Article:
I mention all these books because I adored all these books. The first two are recent releases so I don’t want to name them because it would be unfair to ‘Confessions’ but as the third is well known I’ll just let you know that it’s Alias Grace by Margaret Atwood.
Why am I mentioning these books though?
Let’s go through the list:-
- Newfound love of historical novels – The Confessions of Frannie Langton is one of these. We move from Jamaica and the plantations to Victorian London and I’d say that’s pretty darn historic.
- We begin knowing the ending – ‘Confessions’ starts with Frannie in prison awaiting her trial for murder. She’s been accused of stabbing her master and his wife (Frannie’s lover) to death. The whole story builds up to that moment and the outcome of Frannie’s trial.
- There is a forbidden love story – Frannie falls in love with her master’s wife. There’s the power angle, the race angle and the lesbian angle. You don’t get more forbidden than that in a Victorian based novel.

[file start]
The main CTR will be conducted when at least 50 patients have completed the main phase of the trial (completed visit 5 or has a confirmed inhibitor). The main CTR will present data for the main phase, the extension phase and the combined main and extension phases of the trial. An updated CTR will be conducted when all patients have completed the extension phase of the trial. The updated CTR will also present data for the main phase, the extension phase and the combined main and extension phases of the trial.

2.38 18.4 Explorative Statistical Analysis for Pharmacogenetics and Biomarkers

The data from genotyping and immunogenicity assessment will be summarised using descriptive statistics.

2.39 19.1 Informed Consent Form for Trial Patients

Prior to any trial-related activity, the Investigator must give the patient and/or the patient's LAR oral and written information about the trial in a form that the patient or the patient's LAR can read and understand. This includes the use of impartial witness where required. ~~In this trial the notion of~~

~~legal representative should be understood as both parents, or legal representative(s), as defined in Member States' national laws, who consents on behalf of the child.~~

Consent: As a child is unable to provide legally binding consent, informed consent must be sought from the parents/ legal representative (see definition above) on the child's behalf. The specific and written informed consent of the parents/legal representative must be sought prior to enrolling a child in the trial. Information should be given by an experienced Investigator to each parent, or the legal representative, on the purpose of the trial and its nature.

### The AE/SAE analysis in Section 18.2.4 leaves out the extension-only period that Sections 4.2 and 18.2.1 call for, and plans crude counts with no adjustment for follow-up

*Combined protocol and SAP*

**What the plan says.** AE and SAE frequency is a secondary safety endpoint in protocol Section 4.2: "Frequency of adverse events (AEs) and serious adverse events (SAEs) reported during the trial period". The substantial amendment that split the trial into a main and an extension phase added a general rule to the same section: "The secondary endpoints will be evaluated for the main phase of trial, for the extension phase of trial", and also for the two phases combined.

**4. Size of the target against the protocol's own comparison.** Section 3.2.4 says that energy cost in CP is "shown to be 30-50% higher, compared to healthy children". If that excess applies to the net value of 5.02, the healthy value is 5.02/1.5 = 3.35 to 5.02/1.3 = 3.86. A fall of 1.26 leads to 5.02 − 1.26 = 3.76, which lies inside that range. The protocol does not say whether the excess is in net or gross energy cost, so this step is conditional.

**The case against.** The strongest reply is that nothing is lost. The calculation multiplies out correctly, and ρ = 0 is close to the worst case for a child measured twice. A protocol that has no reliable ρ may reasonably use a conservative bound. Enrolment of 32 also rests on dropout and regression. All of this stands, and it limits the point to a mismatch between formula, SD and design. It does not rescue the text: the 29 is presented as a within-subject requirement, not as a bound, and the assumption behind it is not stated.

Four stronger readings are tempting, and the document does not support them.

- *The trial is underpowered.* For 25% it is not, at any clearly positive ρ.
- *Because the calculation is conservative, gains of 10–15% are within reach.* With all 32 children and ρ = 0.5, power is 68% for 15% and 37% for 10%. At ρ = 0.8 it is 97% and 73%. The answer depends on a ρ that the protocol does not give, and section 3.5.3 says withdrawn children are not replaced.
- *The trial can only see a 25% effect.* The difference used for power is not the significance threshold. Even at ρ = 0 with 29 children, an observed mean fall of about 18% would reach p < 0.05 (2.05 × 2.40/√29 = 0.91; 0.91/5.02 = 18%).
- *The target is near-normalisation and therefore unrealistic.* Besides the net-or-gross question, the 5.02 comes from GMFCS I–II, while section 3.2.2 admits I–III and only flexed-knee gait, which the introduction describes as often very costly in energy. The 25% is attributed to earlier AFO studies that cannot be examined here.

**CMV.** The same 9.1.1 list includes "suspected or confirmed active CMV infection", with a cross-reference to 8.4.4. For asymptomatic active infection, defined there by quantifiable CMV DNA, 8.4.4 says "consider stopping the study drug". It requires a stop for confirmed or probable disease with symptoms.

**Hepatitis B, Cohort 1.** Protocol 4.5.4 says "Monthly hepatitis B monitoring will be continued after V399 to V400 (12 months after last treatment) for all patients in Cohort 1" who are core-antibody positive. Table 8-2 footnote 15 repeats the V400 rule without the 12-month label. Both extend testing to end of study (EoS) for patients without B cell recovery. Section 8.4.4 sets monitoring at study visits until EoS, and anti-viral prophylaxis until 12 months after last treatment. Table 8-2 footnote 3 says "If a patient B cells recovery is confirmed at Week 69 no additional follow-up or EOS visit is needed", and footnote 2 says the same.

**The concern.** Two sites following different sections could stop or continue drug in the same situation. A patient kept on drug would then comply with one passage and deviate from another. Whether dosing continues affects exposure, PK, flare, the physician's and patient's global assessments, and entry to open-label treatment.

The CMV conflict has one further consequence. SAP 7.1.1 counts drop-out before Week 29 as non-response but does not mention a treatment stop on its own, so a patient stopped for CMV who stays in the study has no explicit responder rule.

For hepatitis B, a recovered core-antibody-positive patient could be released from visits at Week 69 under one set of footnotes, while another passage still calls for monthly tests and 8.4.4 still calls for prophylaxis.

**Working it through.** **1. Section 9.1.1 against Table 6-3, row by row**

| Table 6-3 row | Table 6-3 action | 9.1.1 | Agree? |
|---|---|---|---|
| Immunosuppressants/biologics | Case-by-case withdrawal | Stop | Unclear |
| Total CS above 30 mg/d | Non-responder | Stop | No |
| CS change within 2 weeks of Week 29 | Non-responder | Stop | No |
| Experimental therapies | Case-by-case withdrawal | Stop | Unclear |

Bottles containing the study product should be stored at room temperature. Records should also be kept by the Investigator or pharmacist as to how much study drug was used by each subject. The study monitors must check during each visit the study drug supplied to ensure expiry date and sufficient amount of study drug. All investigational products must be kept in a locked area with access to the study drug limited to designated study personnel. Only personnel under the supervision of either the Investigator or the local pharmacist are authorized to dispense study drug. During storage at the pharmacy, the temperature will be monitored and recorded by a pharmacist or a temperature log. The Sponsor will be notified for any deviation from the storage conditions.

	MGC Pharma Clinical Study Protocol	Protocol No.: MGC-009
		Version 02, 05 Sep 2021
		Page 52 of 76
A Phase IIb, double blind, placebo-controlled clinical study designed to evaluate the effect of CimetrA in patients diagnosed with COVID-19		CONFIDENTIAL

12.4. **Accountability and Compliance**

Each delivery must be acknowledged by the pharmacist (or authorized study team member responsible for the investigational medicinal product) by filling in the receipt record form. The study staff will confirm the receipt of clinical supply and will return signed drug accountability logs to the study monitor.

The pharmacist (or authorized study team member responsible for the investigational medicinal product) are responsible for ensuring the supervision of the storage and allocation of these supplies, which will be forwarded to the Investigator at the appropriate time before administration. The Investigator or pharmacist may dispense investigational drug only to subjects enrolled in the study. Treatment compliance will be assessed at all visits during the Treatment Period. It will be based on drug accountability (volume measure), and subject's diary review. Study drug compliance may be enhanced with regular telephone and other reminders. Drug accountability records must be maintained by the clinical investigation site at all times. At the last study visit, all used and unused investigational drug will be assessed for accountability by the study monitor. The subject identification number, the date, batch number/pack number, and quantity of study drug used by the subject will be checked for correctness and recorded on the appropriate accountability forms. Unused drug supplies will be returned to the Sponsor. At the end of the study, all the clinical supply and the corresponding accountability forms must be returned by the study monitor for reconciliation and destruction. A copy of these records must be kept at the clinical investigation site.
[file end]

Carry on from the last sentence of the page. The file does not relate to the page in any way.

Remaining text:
- There is a woman accused of murder who is telling a third party her story to try and get out of her sentencing – very strong Alias Grace vibes here. Even down to the focus being less on the murder and more about how awful the woman’s life has been up to the point of the murder. I definitely won’t be the only person who throws in Alias Grace as a comparison.
Ultimately the above means that The Confessions of Frannie Langton should have been everything I wanted in a novel. Unfortunately it doesn’t always work like that. I should have adored this story, I wanted to adore this story but in the end it just felt flat to me.
It was like flat champagne. The taste was there but the bubbles weren’t.
The writer is a good writer and she can weave a great tale. There’s skill in her story plotting which keeps you guessing as to what truly happened and she crafts characters that feel painfully real.
The scenes in Jamaica at the beginning are superb. The truly nasty events of plantations and slavery really come across in vivid detail and the characters that we meet at the beginning are even more fleshed out and alive. There is permanent tension and the coach house and its horrors loom ominously over Frannie.
Then the story moves to England and what could have been unique was lost.